12 FIN 2808, Spring 10 - Tang Chapter 18: Equity Valuation Constant Growth DDM Example: Whitewater Rapids Company is expected to have dividends grow at a constant rate of 6% for the foreseeable future. If Whitewater just paid a dividend of $2.81 and its level of risk requires a discount rate of 10%, what is the intrinsic value of Whitewater stock?

13
13 FIN 2808, Spring 10 - Tang Chapter 18: Equity Valuation Market Capitalization Rate If V 0 = P 0 : Dividend Yield Capital Gains Yield Gordon’s Model: If g = 0: Perpetuity

14
14 FIN 2808, Spring 10 - Tang Chapter 18: Equity Valuation Implications of this Model If D 1 increases, then V 0 increases. If k decreases, then V 0 increases. If g increases, then V 0 increases. If D 1 increases X%, then V 0 will increase X%. g = the capital gains yield

15
15 FIN 2808, Spring 10 - Tang Chapter 18: Equity Valuation Dividend Payout Ratio and Plowback Ratio Dividend Payout Ratio: Percentage of earnings paid out as dividends Plowback (or Earning Retention) Ratio: Fraction of earnings retained and reinvested in the firm

16
16 FIN 2808, Spring 10 - Tang Chapter 18: Equity Valuation Stock Prices and Investment Opportunities If a firm retains earnings and reinvest them in a profitable investment opportunity, dividend may grow “faster”. If a firm pays out all dividends nothing gets re-invested, nothing growths.

17
17 FIN 2808, Spring 10 - Tang Chapter 18: Equity Valuation Figure 12.1 Dividend Growth for Two Earnings Reinvestment Policies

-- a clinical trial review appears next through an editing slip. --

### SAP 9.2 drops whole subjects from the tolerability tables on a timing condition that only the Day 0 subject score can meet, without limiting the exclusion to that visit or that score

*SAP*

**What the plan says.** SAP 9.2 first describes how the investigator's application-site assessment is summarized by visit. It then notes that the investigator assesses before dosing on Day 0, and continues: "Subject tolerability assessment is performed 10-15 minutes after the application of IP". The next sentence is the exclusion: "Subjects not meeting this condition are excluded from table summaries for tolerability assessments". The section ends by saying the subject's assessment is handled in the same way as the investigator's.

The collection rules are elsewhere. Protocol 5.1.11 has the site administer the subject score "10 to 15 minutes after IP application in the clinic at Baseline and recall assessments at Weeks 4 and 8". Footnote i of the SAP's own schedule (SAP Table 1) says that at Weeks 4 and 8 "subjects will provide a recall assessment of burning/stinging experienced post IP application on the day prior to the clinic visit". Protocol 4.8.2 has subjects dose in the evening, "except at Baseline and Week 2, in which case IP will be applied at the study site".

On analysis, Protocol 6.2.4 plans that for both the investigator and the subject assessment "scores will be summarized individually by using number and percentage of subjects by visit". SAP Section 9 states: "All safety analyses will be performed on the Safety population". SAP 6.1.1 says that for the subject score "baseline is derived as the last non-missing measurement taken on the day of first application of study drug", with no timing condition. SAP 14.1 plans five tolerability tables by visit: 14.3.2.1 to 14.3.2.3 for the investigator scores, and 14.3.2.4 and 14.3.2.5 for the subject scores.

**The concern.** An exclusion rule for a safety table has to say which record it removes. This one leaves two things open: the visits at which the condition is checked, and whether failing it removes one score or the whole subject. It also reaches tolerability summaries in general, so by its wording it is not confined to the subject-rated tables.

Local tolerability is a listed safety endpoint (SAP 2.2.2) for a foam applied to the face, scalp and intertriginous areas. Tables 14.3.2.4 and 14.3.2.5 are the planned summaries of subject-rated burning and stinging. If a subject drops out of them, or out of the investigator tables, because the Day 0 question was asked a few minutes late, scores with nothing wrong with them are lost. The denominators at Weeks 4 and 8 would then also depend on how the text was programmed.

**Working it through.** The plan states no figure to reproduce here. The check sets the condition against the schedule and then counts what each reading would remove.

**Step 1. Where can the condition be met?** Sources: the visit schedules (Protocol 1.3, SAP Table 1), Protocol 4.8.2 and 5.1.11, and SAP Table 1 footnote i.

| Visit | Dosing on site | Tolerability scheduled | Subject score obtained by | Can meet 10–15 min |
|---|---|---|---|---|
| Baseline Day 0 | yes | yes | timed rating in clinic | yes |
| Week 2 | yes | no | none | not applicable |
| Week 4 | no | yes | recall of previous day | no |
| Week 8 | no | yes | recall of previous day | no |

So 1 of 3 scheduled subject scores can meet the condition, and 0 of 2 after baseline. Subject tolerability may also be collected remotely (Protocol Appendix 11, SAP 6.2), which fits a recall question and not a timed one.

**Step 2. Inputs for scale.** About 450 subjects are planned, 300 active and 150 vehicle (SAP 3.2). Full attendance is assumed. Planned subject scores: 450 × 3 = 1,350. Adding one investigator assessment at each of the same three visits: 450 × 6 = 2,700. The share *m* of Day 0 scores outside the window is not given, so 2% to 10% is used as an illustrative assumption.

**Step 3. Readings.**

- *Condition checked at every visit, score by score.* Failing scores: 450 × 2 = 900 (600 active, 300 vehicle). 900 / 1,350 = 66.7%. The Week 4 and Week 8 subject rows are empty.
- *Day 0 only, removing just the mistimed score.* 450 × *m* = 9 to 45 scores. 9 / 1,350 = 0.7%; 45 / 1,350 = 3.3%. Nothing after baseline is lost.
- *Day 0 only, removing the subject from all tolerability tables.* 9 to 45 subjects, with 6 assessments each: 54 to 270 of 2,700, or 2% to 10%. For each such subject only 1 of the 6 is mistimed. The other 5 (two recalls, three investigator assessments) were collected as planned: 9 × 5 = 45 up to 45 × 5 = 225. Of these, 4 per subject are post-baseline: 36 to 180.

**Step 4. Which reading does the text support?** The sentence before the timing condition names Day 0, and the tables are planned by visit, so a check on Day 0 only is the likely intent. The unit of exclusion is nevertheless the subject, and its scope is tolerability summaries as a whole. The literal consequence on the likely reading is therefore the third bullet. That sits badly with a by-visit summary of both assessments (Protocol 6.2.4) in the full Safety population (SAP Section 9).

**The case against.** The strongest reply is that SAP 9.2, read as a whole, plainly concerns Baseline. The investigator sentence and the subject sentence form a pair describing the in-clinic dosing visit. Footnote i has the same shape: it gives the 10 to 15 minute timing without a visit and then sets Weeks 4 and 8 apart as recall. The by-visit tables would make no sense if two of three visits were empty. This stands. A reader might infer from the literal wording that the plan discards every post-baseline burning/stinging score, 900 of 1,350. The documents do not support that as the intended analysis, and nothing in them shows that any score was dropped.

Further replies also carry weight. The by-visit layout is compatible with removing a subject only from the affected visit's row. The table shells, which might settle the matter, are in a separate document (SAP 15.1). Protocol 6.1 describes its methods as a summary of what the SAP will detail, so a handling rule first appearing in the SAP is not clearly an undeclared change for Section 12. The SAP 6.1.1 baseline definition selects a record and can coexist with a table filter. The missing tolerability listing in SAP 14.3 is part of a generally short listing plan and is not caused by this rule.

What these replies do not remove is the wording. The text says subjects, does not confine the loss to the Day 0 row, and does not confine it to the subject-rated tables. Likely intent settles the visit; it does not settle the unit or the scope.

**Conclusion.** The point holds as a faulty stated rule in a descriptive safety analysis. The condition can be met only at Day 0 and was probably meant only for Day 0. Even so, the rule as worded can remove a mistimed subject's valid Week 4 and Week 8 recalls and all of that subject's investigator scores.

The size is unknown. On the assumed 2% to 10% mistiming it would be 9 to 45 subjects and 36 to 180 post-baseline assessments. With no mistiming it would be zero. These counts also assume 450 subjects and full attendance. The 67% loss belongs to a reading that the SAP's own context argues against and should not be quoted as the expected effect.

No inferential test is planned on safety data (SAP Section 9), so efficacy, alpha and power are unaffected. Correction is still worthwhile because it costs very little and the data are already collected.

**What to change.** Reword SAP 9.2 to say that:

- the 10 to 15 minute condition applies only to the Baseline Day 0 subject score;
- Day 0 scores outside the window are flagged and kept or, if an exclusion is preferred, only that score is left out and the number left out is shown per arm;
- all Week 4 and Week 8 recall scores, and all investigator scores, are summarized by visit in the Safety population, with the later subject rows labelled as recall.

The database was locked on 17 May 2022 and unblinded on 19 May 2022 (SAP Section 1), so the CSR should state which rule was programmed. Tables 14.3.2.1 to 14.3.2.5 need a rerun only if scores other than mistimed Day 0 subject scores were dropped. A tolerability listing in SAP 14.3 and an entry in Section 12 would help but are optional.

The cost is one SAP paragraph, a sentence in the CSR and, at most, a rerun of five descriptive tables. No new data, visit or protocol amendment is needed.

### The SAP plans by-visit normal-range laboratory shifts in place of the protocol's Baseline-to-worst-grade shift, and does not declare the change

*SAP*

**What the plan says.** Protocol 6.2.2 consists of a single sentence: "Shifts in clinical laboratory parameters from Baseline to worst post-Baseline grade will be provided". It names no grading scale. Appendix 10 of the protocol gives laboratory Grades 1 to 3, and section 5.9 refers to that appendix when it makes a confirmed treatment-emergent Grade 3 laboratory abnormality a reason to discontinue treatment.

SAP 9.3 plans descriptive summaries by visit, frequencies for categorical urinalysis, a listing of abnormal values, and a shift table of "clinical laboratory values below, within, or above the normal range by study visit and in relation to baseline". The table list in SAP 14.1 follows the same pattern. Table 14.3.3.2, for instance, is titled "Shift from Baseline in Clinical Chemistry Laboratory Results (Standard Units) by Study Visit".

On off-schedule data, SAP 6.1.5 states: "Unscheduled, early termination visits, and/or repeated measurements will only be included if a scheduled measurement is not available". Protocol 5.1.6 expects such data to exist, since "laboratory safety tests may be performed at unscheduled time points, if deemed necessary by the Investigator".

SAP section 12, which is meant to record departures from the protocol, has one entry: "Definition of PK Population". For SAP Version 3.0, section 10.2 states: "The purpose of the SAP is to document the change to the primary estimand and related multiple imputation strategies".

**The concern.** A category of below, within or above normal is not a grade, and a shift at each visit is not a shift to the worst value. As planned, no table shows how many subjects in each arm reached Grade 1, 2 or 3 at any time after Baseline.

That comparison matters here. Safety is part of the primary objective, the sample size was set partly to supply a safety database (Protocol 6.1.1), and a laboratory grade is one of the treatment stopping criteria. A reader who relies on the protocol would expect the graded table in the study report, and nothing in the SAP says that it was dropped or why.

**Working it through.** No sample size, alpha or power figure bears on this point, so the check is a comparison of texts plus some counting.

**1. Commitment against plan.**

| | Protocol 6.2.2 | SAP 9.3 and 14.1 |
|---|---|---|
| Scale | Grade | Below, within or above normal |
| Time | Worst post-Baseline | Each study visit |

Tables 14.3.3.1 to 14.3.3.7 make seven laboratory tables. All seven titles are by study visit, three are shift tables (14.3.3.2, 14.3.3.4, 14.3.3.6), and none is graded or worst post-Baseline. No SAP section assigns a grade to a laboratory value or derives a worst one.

18
18 FIN 2808, Spring 10 - Tang Chapter 18: Equity Valuation Plowback Ratio and Growth Where: ROE = Return on Equity b = Plowback Ratio (or Earning Retention Ratio)

19
19 FIN 2808, Spring 10 - Tang Chapter 18: Equity Valuation Stock Prices and Investment Opportunities Present value no-growth (b=0 or ROE=k) Present value of growth Opportunities PVGO > 0 if ROE>k PVGO <0 if ROE<k

20
20 FIN 2808, Spring 10 - Tang Chapter 18: Equity Valuation Estimating Growth Example: Takeover Target has a plowback ratio of 60% and an ROE of 10%. If it expects earnings to be $ 5 per share, what is the present value of Takeover’s growth opportunities if the appropriate capitalization rate is 15%? What is the PVGO?

21
21 FIN 2808, Spring 10 - Tang Chapter 18: Equity Valuation Life Cycles and the Constant Growth Model Changing growth rates: temporary high (or low) growth permanent constant growth

22
22 FIN 2808, Spring 10 - Tang Chapter 18: Equity Valuation Changing Growth Rate Example: Whitewater Rapids Company is expected to have dividends grow at a rate of 12% for the next three years. In three years, the dividends will settle down to a more sustainable growth rate of 6% which is expected to last “forever.” If Whitewater just paid a dividend of $2.00 and its level of risk requires a discount rate of 10%, what is the intrinsic value of Whitewater stock?